Court Of Appeal Finds Rwanda Plan Unlawful

A majority of the Court of Appeal’s judges concluded that the Rwanda plan is illegal since Rwanda is not a secure enough nation. In other words, there is a significant risk that real refugees will be sent back to their home countries where they would face persecution because the Rwandan authorities are not yet reliably able to distinguish between genuine and non-genuine migrants. For instance, Rwanda presently rejects all applications from Afghans and Syrians.

The Master of the Rolls, Sir Geoffrey Vos, and Lord Justice Underhill, Vice-President of the Court of Appeal Civil Division, deliver the majority judgement. Lord Chief Justice Lord Burnett dissented and would have rejected that specific appeals issue.

The Rwanda plan’s additional appeals on all other grounds were unanimously rejected by the claimant asylum seekers.

Rwanda Not A Safe Third Country

Separate opinions are delivered by Sir Geoffrey Vos and Lord Justice Underhill. Read collectively, their conclusion is that there are good reasons to believe that people sent to Rwanda face a real risk of being sent back to their country where they faced persecution or other inhumane treatment even though they have a strong asylum claim due to flaws in the Rwandan asylum system.

Thus, the Rwandan plan violates Article 3 of the ECHR, more specifically the test outlined in Soering v. United Kingdom (1989) 11 E.H.R.R. 439, which declares a decision or policy to be against Article 3 when there are good reasons to think that doing so would put asylum seekers at a real risk of suffering Article 3 mistreatment.

This judgement is supported by data, notably that provided by UNCHR, which shows that, prior to the Rwanda plan’s finalisation, Rwanda’s mechanism for evaluating asylum petitions was deficient.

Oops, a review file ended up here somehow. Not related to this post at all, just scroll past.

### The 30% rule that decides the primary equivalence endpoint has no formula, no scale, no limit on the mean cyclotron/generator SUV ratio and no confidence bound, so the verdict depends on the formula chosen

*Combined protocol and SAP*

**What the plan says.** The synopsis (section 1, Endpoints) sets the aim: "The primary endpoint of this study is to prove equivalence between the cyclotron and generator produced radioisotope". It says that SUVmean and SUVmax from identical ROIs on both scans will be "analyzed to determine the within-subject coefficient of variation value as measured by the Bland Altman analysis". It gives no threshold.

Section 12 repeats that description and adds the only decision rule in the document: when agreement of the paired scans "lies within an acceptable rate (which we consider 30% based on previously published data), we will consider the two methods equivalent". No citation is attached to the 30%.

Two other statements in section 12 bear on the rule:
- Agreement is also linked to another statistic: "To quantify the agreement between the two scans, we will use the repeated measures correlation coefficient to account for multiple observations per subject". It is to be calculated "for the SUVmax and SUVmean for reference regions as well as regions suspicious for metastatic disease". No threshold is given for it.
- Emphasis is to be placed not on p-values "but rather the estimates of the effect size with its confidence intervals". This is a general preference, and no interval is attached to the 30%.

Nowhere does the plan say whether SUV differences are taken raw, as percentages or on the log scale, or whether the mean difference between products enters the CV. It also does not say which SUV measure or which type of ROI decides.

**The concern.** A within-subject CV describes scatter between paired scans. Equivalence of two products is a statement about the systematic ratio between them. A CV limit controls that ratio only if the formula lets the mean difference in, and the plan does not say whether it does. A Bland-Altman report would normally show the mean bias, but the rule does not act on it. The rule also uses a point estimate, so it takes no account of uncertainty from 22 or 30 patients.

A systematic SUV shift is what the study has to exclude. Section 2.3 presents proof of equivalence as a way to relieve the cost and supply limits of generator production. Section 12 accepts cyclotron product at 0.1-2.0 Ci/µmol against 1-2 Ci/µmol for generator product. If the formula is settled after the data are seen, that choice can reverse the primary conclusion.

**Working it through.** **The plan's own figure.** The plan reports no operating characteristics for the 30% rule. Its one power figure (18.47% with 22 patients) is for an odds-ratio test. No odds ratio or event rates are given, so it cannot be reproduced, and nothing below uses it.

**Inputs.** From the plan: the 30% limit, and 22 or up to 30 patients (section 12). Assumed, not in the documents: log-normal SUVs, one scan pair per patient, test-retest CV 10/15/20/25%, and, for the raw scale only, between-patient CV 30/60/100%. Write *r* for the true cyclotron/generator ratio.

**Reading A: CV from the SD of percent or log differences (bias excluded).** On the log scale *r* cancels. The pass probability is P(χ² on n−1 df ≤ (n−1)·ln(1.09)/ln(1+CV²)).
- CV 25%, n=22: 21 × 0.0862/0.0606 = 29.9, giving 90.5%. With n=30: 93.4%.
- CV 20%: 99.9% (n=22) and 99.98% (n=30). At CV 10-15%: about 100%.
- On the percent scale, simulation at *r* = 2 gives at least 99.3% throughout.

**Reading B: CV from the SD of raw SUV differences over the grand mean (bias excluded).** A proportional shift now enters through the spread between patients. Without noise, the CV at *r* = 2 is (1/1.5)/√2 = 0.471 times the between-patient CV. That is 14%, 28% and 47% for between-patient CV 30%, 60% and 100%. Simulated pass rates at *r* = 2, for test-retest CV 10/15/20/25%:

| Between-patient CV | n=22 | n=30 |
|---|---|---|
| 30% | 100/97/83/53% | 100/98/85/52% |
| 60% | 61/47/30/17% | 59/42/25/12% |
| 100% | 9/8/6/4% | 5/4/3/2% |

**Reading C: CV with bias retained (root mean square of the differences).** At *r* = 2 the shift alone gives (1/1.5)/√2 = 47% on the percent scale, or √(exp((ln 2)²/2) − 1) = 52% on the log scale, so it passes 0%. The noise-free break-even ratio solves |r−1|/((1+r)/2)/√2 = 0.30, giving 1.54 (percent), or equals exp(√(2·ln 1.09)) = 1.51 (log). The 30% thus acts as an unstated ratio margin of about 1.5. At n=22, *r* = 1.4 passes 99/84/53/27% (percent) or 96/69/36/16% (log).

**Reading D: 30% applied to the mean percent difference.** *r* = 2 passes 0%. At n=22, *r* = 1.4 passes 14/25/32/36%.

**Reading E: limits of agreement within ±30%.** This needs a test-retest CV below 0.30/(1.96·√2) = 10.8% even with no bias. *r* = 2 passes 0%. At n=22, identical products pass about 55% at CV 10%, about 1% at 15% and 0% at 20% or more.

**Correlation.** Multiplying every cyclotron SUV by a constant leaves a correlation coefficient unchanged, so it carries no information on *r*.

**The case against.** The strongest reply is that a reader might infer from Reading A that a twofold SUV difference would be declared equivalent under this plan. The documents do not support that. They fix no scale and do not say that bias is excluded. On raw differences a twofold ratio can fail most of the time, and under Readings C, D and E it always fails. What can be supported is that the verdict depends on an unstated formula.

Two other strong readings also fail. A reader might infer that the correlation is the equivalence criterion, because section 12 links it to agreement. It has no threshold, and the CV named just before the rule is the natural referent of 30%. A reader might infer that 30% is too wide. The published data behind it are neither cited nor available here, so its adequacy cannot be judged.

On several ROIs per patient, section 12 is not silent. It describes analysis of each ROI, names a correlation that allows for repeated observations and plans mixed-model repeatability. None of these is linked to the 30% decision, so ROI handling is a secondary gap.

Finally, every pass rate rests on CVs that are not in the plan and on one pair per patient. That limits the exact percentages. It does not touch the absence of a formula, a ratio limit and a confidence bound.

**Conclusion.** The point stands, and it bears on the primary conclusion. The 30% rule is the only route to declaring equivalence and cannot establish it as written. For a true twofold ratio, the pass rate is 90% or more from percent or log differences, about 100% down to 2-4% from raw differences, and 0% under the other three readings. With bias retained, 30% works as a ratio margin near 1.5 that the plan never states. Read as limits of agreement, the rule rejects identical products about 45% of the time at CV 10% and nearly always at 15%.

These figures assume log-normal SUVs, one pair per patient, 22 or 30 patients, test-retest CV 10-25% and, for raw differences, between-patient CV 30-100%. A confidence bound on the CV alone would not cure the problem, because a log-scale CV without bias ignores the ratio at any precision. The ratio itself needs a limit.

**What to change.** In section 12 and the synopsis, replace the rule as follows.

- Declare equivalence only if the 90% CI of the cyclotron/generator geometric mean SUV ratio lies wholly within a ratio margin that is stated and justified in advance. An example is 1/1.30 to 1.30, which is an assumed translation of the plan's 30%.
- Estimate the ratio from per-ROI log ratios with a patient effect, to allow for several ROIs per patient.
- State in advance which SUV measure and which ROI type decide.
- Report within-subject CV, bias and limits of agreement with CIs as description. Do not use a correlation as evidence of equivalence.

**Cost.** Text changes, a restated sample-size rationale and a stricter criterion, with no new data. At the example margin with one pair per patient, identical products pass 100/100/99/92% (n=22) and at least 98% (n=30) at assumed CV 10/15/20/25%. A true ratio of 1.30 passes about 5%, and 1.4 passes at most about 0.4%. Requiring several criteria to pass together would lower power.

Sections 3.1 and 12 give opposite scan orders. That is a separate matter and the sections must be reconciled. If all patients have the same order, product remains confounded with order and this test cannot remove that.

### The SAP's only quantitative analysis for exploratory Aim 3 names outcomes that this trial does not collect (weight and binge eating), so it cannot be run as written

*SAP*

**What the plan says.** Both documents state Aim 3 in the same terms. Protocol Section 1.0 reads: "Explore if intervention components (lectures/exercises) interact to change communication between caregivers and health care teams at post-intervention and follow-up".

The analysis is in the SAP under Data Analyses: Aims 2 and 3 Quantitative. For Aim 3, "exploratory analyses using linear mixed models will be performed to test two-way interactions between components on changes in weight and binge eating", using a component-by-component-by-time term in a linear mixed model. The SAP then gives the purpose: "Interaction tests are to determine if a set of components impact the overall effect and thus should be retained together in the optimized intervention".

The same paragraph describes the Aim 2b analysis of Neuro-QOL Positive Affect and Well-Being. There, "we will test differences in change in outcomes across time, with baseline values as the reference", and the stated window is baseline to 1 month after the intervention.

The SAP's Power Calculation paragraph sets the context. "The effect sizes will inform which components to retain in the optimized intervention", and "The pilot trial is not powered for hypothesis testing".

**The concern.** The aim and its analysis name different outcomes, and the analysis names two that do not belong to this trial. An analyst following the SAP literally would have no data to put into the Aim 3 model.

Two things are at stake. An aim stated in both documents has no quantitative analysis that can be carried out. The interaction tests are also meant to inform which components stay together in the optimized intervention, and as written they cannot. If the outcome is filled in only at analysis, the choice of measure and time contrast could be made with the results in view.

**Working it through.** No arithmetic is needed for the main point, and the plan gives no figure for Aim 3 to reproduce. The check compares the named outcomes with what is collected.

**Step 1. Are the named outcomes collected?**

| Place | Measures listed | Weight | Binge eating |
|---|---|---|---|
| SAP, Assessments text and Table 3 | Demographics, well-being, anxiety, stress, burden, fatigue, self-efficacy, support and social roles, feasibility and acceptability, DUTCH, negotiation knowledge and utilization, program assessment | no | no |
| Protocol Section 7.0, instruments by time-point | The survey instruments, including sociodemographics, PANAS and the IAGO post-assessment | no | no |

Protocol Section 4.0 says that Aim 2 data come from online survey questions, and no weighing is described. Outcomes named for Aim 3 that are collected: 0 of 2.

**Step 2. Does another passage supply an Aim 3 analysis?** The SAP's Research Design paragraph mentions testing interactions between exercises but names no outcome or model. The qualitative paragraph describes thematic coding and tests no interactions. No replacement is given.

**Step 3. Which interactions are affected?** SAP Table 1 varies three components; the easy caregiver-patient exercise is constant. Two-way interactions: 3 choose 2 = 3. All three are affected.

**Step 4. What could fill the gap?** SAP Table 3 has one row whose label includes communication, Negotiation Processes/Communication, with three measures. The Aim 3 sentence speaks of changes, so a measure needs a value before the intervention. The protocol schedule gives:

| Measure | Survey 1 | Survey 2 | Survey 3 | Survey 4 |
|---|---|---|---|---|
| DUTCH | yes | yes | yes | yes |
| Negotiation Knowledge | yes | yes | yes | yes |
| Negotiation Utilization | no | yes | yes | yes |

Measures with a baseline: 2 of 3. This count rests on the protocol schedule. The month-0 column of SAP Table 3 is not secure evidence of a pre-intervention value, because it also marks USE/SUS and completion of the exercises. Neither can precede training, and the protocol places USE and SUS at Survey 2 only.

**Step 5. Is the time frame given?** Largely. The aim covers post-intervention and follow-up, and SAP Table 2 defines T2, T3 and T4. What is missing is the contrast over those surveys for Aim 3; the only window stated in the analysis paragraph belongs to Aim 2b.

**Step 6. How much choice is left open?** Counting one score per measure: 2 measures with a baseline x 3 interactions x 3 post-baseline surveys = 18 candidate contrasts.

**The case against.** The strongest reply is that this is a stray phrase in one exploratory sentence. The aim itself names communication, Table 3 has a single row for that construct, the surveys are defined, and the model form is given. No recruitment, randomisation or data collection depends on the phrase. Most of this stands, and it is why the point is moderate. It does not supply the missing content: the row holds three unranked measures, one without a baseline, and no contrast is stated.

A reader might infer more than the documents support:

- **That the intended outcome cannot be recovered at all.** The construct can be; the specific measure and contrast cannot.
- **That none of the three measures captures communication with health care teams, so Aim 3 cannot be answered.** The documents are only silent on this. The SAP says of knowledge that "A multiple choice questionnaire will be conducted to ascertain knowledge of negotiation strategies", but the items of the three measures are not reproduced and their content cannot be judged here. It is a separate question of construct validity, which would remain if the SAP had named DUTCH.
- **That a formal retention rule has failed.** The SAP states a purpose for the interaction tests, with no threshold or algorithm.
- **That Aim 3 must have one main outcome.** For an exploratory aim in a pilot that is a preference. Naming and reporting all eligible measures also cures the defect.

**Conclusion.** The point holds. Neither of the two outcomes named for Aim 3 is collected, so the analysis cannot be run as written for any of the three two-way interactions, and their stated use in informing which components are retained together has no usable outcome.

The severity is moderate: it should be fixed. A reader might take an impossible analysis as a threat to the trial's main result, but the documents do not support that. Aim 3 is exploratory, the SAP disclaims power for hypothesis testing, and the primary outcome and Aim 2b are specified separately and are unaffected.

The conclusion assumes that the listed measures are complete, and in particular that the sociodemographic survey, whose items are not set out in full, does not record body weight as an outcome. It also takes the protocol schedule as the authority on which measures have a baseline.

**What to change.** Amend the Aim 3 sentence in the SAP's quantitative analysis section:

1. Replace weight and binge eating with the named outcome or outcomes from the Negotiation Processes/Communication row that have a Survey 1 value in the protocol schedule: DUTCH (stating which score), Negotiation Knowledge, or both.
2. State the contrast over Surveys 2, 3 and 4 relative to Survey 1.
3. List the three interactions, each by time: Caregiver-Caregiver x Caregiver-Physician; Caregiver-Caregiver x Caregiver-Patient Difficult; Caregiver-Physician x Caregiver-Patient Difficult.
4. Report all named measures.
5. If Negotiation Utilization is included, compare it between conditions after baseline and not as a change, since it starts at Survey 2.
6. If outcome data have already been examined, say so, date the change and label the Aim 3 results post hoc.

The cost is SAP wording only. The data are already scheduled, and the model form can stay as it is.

The following points are emphasised in Lord Justice Underhill’s decision as supporting the conclusion that the Rwandan system was not consistently fair and effective at the relevant dates, despite the majority’s emphasis (in agreement with Lord Burnett) that there is no evidence to suggest that the Rwandan Government entered the agreement in bad faith:

  • the proof of how interviews for asylum are performed.
  • the inability of claimants to use legal representation to present their claims.
  • the proof that the body in charge of deciding on asylum requests lacks the knowledge and expertise needed to render accurate judgements.
  • According to the findings, NGOs that claim to be able to offer legal assistance are unlikely to have the necessary resources.
  • The Rwandan High Court’s appeals procedure is entirely untested, and there are reasons to be concerned about whether Rwanda’s judicial culture makes justices hesitant to overturn executive decision-makers’ choices.

Due to this, Sir Geoffrey Vos, Master of the Rolls, came to the conclusion that “there was simply insufficient evidence to demonstrate that officials would be trained adequately to make sound, reasoned decisions” (para. 99) based on the evidence presented to the court. The ruling by Lord Justice Underhill that “the Rwandan system for refugee status determination was not, as at the relevant date, reliably fair and effective” (para. 263) echoed this conclusion.

The Rwandan government’s promises to the UK government were deemed insufficient. Vos MR cited the Israeli Supreme Court’s determination that the Rwandan government had previously violated a comparable Israel-Rwanda agreement (para. 102). Given that at least 12 Congolese refugees had been shot and killed by Rwandan police in 2018, this was crucial not only for the asylum process but also for the refugees’ personal safety. Vos MR continues, “(para 104)